“They’ll always want more studies. They call themselves skeptics. But when you cling to an unsubstantiated belief, even after two decades of research and experience, that’s not skepticism. It’s dogma.”
This is an excerpt from a feature story published last week in the online current affairs and culture magazine Slate on the hypocrisy and immoral tactics used by anti-GMO activists on the dangers of genetically modified organisms. The story, called an Unhealthy Fixation, has been making a storm on social media. It puts a high-resolution magnifying glass on the blatant fear mongering, error and fraud tactics uses by activists.
For example, while anti-GMO zealots paradoxically communicate the message that Bacillus thuringiensis (Bt) bacteria crops are hazardous, they encourage you to buy organic failing to mention that dozens of Bt insecticides are approved for use in organic agriculture, where Bt sprays are routinely used. Activists seem to ignore the fact that many scientific studies have found that Bt is one of the world’s safest pesticides.
The story also highlights the plight of Golden Rice. The world’s first beta carotene rice, which former US President Bill Clinton said would have saved, tens of thousands of lives per day, those suffering from Vitamin A deficiency.
Vitamin A deficiency causes 250,000 to 500,000 children to go blind every year. Within a year, half of these blinded children die. After years of campaigning from organisations such as Greenpeace, Golden Rice is still unavailable — and a million more children are dead according to the story’s journalist, Will Saletan (@saletan).
Saletan spent one year researching evidence on the GMO debate, including getting Slate magazine interns to contact the manufacturers of 15 corn products bearing the non-GMO project label, asking each company whether its product included any ingredients sprayed with biopesticides. None of the contacted manufacturers could give a clear assurance that their products hadn’t been exposed to Bt.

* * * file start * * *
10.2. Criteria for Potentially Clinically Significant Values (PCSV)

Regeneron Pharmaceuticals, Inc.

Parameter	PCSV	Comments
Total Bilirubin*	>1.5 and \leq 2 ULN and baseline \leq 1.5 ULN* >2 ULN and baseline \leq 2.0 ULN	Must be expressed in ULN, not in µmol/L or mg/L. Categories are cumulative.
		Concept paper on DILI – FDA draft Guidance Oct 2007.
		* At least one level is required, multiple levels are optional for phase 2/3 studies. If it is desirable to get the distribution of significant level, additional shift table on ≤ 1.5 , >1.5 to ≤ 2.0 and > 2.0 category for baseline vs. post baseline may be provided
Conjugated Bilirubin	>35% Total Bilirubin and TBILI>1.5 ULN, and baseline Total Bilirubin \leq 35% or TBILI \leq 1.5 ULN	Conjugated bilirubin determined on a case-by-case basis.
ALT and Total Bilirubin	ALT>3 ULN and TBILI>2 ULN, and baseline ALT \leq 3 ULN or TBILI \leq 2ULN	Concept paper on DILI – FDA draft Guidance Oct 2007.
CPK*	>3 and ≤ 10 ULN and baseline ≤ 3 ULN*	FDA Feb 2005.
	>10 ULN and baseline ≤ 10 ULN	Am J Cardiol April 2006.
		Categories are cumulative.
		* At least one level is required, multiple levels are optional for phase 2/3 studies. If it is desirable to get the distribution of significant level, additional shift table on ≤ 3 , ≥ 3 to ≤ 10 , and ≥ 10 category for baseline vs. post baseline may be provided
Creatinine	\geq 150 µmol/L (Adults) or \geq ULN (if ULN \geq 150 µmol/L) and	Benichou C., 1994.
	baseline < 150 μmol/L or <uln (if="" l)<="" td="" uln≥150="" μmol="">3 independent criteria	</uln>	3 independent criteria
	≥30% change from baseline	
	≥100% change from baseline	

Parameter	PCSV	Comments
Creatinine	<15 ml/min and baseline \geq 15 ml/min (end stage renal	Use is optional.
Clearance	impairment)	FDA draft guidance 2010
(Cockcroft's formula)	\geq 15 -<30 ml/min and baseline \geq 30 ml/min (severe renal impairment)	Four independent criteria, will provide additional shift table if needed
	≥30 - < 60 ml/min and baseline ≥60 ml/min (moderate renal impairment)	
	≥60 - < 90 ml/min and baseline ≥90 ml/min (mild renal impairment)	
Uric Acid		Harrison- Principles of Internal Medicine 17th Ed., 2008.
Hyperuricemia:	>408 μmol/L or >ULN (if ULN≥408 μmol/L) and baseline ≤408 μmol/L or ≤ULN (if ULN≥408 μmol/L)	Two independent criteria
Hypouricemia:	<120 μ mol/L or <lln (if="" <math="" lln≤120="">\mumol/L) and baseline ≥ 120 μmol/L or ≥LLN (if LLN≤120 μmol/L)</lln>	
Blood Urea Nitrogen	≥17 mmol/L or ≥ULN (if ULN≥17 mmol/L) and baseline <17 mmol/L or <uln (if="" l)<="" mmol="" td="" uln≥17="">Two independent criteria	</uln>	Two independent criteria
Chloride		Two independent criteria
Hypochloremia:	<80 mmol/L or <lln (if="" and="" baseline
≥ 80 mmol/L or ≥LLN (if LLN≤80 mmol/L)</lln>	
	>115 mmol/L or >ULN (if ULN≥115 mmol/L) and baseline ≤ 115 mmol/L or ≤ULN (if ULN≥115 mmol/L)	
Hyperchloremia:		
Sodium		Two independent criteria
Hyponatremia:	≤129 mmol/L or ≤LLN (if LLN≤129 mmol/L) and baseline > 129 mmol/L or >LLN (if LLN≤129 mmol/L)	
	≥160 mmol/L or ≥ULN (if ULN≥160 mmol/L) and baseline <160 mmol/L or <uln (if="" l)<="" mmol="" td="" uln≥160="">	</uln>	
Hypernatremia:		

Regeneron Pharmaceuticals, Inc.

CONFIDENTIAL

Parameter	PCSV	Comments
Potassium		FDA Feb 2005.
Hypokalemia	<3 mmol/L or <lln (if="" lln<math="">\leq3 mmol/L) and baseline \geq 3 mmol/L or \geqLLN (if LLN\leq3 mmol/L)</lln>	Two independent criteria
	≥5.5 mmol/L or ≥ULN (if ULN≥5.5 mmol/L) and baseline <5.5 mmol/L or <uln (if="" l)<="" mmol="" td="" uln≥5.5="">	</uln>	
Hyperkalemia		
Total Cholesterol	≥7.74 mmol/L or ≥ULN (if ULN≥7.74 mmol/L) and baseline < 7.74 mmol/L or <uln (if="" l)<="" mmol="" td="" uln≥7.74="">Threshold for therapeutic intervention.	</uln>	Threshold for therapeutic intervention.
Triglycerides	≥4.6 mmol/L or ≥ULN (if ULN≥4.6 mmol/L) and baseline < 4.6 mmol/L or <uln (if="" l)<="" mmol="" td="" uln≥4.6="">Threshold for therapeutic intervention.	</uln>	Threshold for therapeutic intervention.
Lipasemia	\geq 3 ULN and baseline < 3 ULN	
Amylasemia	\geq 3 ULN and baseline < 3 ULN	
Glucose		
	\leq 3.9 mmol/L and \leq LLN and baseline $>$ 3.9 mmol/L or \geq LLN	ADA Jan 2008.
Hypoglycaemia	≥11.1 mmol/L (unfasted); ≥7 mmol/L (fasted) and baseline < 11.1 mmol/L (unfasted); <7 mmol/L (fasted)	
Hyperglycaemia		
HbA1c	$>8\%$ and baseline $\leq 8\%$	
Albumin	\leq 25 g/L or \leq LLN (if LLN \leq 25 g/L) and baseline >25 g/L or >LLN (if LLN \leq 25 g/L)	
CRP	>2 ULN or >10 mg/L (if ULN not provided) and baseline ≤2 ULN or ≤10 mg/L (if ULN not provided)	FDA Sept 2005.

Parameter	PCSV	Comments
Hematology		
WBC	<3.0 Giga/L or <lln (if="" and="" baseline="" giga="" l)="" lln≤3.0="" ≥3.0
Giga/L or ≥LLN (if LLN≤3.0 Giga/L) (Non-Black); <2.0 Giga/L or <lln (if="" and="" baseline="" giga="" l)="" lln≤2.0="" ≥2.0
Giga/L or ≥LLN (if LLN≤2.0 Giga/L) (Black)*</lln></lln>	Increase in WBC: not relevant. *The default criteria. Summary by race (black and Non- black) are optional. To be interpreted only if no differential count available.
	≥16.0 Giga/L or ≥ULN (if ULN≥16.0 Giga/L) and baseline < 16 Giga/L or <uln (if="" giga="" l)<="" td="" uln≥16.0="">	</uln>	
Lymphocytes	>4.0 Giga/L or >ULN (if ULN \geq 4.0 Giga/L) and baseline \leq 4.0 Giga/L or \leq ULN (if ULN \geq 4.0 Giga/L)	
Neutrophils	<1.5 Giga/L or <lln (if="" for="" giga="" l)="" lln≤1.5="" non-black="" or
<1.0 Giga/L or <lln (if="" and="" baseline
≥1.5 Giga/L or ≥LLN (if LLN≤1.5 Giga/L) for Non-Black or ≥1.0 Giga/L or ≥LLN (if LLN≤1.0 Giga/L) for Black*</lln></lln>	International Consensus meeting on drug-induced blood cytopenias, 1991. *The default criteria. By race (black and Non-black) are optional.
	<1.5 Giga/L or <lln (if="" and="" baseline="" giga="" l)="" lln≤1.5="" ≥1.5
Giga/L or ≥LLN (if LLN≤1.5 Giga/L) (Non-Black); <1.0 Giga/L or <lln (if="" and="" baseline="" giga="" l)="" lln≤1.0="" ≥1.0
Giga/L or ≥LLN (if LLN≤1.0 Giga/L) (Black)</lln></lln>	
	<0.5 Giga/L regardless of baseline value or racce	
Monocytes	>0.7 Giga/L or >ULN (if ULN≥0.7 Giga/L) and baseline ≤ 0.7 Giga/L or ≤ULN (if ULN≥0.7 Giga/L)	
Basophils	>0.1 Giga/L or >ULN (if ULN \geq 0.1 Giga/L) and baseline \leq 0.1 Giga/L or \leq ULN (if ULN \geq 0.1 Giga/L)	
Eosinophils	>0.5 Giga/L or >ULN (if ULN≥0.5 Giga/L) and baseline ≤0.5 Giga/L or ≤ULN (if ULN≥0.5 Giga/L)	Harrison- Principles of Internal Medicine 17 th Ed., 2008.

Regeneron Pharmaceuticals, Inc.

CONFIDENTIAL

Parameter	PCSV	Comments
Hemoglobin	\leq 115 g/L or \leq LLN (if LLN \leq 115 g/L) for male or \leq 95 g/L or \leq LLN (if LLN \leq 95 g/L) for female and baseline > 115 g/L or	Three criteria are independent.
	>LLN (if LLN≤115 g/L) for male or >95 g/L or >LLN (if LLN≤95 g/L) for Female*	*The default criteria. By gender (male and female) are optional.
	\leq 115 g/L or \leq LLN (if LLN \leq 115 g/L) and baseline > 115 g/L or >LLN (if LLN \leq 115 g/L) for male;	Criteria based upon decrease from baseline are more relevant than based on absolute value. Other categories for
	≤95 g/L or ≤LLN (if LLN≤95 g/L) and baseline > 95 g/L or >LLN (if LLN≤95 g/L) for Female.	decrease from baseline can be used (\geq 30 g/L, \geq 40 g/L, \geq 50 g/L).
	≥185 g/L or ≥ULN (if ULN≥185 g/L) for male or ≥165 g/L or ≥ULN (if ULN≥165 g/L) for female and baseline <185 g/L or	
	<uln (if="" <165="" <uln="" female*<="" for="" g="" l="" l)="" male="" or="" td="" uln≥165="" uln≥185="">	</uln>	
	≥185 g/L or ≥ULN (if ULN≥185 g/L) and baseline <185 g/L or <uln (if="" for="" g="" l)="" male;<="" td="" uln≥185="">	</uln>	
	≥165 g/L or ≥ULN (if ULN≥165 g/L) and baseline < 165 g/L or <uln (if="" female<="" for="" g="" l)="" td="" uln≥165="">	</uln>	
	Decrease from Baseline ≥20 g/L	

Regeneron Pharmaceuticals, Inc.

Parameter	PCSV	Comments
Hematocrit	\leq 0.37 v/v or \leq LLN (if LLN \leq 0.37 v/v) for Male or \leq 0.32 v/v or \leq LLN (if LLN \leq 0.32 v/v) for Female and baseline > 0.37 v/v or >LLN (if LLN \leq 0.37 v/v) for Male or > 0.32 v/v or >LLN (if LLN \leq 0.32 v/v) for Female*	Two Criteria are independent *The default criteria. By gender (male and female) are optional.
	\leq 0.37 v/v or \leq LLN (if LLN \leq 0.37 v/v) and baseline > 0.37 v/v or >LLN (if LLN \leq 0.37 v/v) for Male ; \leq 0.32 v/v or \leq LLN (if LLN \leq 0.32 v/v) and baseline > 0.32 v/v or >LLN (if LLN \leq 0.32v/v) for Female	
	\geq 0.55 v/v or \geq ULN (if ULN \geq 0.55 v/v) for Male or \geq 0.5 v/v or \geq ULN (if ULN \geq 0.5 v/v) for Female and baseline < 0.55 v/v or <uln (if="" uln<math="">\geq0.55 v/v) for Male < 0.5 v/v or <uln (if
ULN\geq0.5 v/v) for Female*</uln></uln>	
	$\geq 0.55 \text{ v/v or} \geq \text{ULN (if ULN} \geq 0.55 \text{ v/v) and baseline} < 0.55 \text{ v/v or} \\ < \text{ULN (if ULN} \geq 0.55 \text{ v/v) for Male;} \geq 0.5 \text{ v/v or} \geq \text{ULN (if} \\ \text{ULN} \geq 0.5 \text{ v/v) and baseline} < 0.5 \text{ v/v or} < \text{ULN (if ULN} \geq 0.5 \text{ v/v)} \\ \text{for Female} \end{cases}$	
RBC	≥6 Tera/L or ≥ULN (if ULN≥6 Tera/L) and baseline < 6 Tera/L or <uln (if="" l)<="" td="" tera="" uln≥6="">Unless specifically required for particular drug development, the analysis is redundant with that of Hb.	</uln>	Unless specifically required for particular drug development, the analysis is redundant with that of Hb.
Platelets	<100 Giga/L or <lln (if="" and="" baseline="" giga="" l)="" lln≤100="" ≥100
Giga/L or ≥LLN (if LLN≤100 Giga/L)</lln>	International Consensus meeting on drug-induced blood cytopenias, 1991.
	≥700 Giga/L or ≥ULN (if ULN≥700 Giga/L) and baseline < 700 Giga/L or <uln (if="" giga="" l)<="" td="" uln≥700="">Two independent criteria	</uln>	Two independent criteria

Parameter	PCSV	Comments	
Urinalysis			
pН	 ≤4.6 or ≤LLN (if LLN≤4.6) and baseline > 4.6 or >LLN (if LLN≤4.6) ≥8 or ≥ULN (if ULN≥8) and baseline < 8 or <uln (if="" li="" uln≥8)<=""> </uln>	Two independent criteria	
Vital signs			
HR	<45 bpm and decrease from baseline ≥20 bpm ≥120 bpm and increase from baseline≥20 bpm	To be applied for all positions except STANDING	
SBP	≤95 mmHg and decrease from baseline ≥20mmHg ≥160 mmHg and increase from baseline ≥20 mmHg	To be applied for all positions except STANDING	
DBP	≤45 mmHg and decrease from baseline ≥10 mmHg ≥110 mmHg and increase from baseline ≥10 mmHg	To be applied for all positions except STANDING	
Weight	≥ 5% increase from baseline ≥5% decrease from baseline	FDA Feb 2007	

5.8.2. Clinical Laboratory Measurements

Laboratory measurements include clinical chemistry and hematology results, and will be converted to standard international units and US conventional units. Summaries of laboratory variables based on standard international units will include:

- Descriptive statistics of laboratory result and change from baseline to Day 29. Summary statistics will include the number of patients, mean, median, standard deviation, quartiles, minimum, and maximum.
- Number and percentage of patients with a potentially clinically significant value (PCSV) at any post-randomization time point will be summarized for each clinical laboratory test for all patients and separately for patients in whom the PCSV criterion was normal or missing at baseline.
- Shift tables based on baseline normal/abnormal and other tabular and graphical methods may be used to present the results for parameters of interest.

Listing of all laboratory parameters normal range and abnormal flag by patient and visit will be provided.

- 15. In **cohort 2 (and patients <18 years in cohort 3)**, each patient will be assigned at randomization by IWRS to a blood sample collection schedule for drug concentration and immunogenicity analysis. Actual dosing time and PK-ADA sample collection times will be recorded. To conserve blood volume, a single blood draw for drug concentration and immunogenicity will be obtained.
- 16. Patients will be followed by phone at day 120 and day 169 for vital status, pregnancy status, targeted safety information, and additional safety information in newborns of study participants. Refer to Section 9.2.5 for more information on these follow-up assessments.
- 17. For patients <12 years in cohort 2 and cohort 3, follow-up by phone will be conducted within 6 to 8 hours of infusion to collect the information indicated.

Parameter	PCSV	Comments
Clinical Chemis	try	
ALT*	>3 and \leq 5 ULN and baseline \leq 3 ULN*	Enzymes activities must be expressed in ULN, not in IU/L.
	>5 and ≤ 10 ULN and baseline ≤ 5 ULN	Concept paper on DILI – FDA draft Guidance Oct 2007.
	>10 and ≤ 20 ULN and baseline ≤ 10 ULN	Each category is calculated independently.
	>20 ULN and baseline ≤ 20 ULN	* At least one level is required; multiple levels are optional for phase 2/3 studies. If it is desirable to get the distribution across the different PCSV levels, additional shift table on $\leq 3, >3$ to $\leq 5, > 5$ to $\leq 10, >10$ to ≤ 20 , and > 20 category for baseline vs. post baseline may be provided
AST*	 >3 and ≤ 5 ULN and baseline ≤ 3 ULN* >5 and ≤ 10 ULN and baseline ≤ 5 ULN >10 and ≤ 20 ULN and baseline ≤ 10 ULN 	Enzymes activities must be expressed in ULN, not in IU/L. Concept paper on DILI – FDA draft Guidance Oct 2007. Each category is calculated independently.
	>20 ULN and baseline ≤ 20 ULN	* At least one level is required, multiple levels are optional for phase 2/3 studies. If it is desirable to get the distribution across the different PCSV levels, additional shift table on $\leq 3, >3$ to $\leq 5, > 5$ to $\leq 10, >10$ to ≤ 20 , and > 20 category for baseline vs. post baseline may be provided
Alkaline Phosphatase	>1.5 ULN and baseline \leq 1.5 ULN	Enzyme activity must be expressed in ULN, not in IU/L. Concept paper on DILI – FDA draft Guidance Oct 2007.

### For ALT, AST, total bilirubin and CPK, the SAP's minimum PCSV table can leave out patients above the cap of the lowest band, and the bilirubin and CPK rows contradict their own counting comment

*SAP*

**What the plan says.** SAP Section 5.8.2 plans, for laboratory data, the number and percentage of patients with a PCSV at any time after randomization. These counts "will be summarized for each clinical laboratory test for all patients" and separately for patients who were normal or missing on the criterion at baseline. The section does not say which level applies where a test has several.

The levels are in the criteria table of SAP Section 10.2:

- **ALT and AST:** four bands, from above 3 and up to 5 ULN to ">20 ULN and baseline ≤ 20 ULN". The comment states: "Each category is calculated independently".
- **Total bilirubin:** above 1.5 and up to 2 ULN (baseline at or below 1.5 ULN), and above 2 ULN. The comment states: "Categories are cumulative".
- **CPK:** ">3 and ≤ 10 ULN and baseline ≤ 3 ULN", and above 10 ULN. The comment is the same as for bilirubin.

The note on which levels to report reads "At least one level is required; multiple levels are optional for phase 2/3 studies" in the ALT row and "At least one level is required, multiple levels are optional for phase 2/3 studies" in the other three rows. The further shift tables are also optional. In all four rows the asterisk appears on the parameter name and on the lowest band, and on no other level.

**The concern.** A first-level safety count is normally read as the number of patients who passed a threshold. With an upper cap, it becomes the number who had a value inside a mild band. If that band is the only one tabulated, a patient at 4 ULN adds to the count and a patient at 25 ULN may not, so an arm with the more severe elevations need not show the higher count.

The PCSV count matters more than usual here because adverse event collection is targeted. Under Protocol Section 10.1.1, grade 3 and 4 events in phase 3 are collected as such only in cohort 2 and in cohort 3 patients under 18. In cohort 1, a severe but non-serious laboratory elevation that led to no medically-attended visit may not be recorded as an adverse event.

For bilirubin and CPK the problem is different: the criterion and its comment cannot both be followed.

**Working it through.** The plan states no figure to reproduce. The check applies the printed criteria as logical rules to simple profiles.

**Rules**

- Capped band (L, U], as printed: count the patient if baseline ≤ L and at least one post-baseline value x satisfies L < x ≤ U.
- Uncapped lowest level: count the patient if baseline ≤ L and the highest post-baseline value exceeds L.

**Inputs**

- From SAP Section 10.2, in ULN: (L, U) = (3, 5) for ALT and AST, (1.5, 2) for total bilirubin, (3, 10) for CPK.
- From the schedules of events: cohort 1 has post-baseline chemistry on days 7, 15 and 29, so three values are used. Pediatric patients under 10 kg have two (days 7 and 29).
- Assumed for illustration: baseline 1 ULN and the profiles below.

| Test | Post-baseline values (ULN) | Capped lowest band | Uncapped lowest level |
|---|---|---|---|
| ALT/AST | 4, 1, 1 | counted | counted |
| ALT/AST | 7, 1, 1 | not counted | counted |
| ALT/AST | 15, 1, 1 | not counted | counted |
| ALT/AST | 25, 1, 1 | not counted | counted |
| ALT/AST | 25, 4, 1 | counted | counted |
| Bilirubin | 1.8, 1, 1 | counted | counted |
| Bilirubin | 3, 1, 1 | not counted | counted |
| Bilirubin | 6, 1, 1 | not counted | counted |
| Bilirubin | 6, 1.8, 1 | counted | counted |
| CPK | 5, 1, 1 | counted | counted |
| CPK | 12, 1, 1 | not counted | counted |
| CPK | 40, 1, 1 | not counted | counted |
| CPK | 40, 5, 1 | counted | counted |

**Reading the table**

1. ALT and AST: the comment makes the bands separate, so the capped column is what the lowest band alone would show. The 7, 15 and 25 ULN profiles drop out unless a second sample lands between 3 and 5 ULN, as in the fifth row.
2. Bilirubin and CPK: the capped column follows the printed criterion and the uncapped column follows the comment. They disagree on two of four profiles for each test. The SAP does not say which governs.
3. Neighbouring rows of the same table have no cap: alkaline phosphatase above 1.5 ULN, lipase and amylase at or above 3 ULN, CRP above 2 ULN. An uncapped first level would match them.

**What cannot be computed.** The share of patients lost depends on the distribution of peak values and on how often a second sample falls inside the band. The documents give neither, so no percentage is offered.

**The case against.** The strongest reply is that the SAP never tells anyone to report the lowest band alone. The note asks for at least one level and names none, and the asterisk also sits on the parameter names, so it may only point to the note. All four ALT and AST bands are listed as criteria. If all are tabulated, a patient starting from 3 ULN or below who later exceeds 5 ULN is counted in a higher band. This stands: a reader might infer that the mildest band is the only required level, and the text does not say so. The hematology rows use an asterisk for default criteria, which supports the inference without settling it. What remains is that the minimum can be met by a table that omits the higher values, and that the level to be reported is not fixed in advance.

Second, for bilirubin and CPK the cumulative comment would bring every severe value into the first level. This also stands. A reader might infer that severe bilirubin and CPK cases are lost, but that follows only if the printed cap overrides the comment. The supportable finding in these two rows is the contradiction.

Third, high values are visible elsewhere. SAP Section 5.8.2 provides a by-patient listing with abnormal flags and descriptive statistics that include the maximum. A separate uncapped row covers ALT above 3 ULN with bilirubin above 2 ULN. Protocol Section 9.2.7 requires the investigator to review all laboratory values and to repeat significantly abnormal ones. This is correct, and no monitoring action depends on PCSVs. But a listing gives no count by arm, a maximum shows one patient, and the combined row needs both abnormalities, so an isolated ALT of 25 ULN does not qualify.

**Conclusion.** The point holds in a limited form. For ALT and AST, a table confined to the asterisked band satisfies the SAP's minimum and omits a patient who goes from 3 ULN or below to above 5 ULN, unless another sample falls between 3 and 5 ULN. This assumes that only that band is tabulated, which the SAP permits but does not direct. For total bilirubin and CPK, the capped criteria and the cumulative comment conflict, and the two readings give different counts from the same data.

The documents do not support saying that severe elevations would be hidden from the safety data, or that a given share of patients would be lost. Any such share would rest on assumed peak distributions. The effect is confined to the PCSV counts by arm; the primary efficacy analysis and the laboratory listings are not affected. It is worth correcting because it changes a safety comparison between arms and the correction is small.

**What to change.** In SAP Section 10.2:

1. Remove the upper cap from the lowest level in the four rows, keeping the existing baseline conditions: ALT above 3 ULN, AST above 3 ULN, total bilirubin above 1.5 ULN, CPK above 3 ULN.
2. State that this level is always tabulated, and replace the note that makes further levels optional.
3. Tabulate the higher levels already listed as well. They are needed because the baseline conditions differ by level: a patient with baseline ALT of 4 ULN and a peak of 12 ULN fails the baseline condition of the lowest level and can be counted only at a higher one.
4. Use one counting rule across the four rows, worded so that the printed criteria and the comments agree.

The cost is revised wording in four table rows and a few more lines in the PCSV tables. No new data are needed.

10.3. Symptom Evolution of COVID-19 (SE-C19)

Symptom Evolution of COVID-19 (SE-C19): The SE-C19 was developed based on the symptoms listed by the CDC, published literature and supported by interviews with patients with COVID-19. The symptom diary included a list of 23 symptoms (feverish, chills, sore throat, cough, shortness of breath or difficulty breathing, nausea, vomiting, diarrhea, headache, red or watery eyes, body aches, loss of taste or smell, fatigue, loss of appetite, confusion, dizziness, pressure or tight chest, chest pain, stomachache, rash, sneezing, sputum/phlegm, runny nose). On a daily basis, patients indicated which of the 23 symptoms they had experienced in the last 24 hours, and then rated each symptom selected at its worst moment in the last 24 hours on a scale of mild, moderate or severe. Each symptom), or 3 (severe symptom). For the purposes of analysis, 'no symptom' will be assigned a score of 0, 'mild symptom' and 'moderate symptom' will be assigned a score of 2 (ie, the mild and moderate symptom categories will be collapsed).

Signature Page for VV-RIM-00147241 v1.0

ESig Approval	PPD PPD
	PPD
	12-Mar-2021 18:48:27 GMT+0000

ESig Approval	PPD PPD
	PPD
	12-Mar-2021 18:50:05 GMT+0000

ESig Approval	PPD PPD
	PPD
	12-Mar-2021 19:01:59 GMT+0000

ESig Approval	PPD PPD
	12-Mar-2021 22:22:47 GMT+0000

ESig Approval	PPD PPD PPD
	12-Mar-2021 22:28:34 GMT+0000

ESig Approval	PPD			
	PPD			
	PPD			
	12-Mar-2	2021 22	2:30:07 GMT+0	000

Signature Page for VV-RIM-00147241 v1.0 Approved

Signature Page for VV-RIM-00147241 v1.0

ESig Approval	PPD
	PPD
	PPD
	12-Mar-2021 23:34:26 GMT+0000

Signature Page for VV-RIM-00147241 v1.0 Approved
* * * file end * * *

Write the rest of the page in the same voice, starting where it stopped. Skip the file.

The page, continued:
At the time of posting this blog post the Slate story has received more than 136,000 shares on Facebook and 5,000 on Twitter — receiving outspoken support from a farmer, the general public and websites that support scientific literacy and are against junk science. The story’s a long read, but worth it to reach the end, especially if you’re not sure about GMOs.
To give you a taste, here are some key paragraphs:
“The World Health Organization, the American Medical Association, the National Academy of Sciences, and the American Association for the Advancement of Science have all declared that there’s no good evidence GMOs are unsafe. Hundreds of studies back up that conclusion. But many of us don’t trust these assurances. We’re drawn to skeptics who say that there’s more to the story,”
“The more you learn about herbicide resistance, the more you come to understand how complicated the truth about GMOs is. First you discover that they aren’t evil. Then you learn that they aren’t perfectly innocent. Then you realize that nothing is perfectly innocent.”
“It [the GE papaya] had been created by public-sector scientists, not by a corporation. It had saved a beloved crop. It had passed extensive scrutiny in Japan and the U.S. It didn’t cross-pollinate nearby fields. It also reduced pesticide use, because farmers no longer had to exterminate the aphids that spread the virus.”
“But the deeper you dig, the more fraud you find in the case against GMOs. It’s full of errors, fallacies, misconceptions, misrepresentations, and lies. The people who tell you that Monsanto is hiding the truth are themselves hiding evidence that their own allegations about GMOs are false. They’re counting on you to feel overwhelmed by the science and to accept, as a gut presumption, their message of distrust… Second, the central argument of the anti-GMO movement—that prudence and caution are reasons to avoid genetically engineered, or GE, food—is a sham. ”
“That’s the fundamental flaw in the anti-GMO movement. It only pretends to inform you. When you push past its dogmas and examine the evidence, you realize that the movement’s fixation on genetic engineering has been an enormous mistake. The principles it claims to stand for—environmental protection, public health, community agriculture—are better served by considering the facts of each case than by treating GMOs, categorically, as a proxy for all that’s wrong with the world. That’s the truth, in all its messy complexity. Too bad it won’t fit on a label.”
Slate magazine story webpage: